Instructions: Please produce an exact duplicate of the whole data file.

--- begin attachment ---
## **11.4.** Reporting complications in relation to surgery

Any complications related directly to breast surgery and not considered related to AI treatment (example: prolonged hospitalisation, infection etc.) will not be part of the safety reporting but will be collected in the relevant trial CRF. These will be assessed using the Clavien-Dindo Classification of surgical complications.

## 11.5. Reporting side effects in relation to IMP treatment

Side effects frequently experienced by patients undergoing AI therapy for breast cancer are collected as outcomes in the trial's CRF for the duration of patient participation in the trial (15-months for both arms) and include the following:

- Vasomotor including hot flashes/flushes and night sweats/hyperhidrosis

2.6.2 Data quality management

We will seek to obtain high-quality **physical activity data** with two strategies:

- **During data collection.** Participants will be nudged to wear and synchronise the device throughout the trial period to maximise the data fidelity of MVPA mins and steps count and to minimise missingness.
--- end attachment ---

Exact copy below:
## **11.4.** Reporting complications in relation to surgery

Any complications related directly to breast surgery and not considered related to AI treatment (example: prolonged hospitalisation, infection etc.) will not be part of the safety reporting but will be collected in the relevant trial CRF. These will be assessed using the Clavien-Dindo Classification of surgical complications.

## 11.5. Reporting side effects in relation to IMP treatment

Side effects frequently experienced by patients undergoing AI therapy for breast cancer are collected as outcomes in the trial's CRF for the duration of patient participation in the trial (15-months for both arms) and include the following:

- Vasomotor including hot flashes/flushes and night sweats/hyperhidrosis

2.6.2 Data quality management

We will seek to obtain high-quality **physical activity data** with two strategies:

- **During data collection.** Participants will be nudged to wear and synchronise the device throughout the trial period to maximise the data fidelity of MVPA mins and steps count and to minimise missingness.